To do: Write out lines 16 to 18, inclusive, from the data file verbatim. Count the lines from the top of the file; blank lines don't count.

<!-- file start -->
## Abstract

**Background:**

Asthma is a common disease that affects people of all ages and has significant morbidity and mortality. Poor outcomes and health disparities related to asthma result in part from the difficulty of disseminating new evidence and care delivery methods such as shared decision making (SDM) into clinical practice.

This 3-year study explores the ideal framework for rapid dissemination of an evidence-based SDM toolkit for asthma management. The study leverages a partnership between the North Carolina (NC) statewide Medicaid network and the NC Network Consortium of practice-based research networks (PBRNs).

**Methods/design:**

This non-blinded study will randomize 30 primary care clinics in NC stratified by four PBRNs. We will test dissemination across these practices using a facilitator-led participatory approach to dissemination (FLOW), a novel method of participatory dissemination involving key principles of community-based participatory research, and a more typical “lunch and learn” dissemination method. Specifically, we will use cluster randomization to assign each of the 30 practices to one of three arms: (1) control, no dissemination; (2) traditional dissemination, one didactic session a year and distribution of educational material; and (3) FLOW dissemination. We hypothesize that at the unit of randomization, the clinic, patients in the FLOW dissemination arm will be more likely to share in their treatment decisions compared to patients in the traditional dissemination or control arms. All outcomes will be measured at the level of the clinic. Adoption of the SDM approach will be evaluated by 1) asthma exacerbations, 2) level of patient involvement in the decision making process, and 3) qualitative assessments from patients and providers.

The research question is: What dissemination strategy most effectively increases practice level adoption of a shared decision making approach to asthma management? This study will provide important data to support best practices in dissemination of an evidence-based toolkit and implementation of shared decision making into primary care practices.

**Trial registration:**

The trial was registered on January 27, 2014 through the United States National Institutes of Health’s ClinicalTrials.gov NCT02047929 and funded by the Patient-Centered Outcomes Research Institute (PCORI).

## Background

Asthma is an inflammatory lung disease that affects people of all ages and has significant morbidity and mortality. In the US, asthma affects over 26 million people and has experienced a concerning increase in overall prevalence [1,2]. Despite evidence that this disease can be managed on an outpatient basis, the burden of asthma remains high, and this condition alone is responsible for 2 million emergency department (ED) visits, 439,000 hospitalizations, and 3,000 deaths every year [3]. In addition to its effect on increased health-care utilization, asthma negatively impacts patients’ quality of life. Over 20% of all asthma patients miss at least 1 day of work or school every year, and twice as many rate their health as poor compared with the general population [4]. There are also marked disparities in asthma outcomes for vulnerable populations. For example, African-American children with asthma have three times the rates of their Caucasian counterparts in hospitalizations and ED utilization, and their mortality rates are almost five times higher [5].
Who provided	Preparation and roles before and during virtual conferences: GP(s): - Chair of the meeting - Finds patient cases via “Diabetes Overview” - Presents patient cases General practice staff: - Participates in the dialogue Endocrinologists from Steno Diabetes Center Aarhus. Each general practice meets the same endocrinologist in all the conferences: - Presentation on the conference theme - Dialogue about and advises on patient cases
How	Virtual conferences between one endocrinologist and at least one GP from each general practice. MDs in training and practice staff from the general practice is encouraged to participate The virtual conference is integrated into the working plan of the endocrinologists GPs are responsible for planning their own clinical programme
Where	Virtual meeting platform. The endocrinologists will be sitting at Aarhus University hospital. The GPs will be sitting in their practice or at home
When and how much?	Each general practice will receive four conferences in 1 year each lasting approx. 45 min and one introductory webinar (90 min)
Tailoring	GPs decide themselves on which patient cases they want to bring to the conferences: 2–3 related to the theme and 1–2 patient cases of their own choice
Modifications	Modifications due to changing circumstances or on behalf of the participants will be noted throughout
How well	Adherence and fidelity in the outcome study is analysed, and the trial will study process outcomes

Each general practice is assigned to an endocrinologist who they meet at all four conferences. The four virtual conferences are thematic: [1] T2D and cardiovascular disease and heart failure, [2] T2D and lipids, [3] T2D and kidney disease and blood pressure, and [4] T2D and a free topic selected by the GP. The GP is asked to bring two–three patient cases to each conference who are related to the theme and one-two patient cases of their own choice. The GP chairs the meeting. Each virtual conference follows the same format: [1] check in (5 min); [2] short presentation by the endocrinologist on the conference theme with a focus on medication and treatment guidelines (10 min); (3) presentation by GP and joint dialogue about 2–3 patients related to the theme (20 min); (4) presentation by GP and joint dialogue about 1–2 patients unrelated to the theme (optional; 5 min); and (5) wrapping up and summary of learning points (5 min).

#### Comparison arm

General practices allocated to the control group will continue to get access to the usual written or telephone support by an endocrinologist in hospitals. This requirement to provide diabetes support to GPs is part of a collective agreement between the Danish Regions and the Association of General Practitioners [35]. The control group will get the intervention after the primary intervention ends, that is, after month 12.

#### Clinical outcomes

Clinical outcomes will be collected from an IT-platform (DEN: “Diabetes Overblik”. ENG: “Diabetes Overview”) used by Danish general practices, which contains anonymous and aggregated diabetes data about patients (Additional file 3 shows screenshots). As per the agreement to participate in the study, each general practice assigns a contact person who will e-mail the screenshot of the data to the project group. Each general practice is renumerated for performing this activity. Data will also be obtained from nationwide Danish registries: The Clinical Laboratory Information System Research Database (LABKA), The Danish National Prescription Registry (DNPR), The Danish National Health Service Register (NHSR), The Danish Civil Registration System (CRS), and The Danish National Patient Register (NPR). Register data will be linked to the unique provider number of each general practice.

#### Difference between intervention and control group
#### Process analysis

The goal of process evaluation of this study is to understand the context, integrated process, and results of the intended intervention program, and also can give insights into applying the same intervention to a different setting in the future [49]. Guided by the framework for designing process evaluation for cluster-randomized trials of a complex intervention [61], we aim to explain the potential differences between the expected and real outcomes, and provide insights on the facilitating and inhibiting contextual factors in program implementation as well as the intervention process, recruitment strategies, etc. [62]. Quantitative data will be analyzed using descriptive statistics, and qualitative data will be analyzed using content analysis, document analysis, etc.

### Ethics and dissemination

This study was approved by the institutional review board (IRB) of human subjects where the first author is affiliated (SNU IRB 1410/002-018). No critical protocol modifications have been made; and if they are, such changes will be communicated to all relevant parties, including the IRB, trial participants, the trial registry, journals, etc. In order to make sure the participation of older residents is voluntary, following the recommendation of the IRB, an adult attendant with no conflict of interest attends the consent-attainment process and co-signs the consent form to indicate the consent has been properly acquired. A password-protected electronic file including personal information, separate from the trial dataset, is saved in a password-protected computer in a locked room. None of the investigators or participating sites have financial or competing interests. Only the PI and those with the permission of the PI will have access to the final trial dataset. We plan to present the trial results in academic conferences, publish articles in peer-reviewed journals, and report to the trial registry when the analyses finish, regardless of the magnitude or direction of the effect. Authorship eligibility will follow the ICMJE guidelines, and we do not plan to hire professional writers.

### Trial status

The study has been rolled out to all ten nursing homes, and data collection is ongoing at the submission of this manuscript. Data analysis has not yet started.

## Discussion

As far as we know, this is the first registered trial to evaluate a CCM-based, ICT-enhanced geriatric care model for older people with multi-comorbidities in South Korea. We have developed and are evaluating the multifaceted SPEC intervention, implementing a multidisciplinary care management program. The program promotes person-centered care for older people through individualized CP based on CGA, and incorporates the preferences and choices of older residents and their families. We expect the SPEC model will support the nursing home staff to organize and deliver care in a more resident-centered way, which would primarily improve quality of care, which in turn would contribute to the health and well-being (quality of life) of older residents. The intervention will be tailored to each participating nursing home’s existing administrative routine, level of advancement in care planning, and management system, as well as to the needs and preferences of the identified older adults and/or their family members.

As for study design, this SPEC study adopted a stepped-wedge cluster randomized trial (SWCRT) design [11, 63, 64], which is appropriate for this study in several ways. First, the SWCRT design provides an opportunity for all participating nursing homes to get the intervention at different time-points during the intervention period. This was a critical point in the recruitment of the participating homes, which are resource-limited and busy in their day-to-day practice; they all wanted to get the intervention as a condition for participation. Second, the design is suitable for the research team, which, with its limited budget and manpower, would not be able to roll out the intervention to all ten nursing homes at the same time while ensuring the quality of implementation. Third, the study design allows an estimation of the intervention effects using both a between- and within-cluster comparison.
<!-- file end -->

Tailoring	GPs decide themselves on which patient cases they want to bring to the conferences: 2–3 related to the theme and 1–2 patient cases of their own choice
Modifications	Modifications due to changing circumstances or on behalf of the participants will be noted throughout
How well	Adherence and fidelity in the outcome study is analysed, and the trial will study process outcomes